Religion is a broad concept, encompassing beliefs and practices that promote morality and social stability, support folkways and customs, provide paths for conflict resolution and soften penalties imposed by barbarian law, and inspire people to work for positive changes in their societies. Its defining features vary widely across cultures, from a single set of supernatural beliefs to an entire world view. It also encompasses ritualized observances, such as worship, prayer, meditation, and holy rites.
Among many definitions of religion, the most common is that which includes spiritual and supernatural beliefs along with the activities associated with them. This approach is known as the “Durkheimian Model.” It relies on the belief that certain beliefs and practices create community.
A second common definition of religion, which is based on functional categories, includes those dominant concerns that organize a person’s values and may or not involve belief in unusual realities. This is the definition most commonly used by psychologists and sociologists.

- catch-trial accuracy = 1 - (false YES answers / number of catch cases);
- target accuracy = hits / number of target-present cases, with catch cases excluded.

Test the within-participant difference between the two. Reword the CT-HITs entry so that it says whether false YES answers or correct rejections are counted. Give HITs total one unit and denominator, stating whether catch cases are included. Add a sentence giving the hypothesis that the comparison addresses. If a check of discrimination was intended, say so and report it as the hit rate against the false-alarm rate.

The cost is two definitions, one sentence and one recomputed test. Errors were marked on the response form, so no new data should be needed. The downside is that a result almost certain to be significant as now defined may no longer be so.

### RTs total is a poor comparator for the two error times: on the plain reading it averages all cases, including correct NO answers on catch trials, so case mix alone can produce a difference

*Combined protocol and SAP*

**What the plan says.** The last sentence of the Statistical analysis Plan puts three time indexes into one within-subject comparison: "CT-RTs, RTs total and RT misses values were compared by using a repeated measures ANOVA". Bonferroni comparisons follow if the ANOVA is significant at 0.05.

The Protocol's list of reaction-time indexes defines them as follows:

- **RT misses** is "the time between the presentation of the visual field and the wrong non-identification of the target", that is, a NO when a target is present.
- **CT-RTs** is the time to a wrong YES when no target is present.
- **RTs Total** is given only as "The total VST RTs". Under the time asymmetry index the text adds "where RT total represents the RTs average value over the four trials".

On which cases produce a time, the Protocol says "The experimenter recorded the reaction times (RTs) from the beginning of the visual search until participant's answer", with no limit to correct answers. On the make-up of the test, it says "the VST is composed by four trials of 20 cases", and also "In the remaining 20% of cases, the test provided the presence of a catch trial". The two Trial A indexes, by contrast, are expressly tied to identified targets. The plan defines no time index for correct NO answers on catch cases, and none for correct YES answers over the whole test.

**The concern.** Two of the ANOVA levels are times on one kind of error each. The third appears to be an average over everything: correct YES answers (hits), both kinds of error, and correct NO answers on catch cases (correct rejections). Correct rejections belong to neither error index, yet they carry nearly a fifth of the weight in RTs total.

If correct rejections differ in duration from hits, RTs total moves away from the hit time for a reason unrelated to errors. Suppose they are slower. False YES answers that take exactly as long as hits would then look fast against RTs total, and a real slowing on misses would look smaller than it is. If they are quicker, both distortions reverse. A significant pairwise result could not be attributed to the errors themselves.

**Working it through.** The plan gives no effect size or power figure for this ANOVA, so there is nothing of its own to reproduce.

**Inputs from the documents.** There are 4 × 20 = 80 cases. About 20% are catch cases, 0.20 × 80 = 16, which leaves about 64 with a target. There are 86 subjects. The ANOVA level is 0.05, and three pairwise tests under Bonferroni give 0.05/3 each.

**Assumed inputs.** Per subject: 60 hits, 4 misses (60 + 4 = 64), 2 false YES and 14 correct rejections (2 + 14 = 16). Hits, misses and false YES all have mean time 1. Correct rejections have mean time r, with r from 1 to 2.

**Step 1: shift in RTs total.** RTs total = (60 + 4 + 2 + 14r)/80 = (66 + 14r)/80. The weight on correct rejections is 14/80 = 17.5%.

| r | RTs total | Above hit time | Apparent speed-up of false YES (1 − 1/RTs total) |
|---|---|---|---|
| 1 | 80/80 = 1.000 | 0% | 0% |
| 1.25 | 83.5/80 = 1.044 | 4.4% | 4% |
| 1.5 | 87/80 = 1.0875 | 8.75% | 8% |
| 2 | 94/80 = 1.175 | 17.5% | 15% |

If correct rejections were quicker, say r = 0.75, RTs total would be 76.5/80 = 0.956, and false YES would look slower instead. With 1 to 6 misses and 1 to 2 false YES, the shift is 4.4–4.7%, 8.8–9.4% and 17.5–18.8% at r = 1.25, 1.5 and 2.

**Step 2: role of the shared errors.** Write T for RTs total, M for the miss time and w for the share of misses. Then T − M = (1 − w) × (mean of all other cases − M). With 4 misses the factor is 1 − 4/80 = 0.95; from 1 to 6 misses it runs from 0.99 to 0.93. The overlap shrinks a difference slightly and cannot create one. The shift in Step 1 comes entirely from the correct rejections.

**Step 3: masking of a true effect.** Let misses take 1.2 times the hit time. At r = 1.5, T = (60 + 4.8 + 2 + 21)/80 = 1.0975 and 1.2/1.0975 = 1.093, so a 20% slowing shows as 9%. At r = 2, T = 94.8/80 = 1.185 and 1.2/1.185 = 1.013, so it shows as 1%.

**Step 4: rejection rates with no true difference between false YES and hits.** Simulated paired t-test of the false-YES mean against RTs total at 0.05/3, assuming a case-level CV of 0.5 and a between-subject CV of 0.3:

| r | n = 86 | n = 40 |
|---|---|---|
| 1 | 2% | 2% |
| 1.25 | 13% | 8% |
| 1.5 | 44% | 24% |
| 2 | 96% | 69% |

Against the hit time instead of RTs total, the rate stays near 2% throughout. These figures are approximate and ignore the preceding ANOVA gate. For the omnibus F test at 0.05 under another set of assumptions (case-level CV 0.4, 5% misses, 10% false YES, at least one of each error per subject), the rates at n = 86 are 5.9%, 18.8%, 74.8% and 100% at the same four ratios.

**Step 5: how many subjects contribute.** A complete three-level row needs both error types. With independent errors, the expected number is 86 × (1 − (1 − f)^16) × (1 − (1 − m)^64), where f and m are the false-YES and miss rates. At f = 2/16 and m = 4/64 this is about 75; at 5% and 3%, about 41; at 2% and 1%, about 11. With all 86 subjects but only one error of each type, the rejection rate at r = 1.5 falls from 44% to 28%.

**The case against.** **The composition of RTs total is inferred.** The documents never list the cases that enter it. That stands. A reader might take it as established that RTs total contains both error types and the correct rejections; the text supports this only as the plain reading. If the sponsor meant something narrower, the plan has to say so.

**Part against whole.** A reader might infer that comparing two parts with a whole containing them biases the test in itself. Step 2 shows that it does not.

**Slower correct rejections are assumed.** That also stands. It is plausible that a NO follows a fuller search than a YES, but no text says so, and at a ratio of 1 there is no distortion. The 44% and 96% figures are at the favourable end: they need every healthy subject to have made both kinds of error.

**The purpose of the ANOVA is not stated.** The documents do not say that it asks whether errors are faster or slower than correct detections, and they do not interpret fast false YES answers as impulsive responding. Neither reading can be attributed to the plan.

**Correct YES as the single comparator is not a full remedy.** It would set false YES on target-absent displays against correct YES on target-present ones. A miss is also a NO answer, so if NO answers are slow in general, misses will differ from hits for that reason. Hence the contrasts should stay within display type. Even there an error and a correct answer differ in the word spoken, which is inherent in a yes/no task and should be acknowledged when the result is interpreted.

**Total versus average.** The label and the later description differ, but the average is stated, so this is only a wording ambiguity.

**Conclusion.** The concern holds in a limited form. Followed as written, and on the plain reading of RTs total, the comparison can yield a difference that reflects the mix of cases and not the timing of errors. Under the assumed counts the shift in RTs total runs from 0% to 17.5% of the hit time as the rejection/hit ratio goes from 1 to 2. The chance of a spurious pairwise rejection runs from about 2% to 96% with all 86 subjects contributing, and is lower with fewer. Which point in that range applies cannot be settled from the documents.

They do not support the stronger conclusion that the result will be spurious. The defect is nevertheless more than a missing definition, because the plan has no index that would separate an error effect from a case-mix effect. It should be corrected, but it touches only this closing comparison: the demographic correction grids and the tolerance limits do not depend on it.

Some scholars object to these stipulative definitions of religion. They argue that they reflect Protestant bias and that it is time to shift attention away from subjective mental states to visible institutional structures that generate religion. This is referred to as the “structure/agency” debate. Another group argues that a purely structural explanation of religion is insufficient to address some religious phenomena, such as the sense of unity that religious communities create or the ability of religion to motivate people to act for good.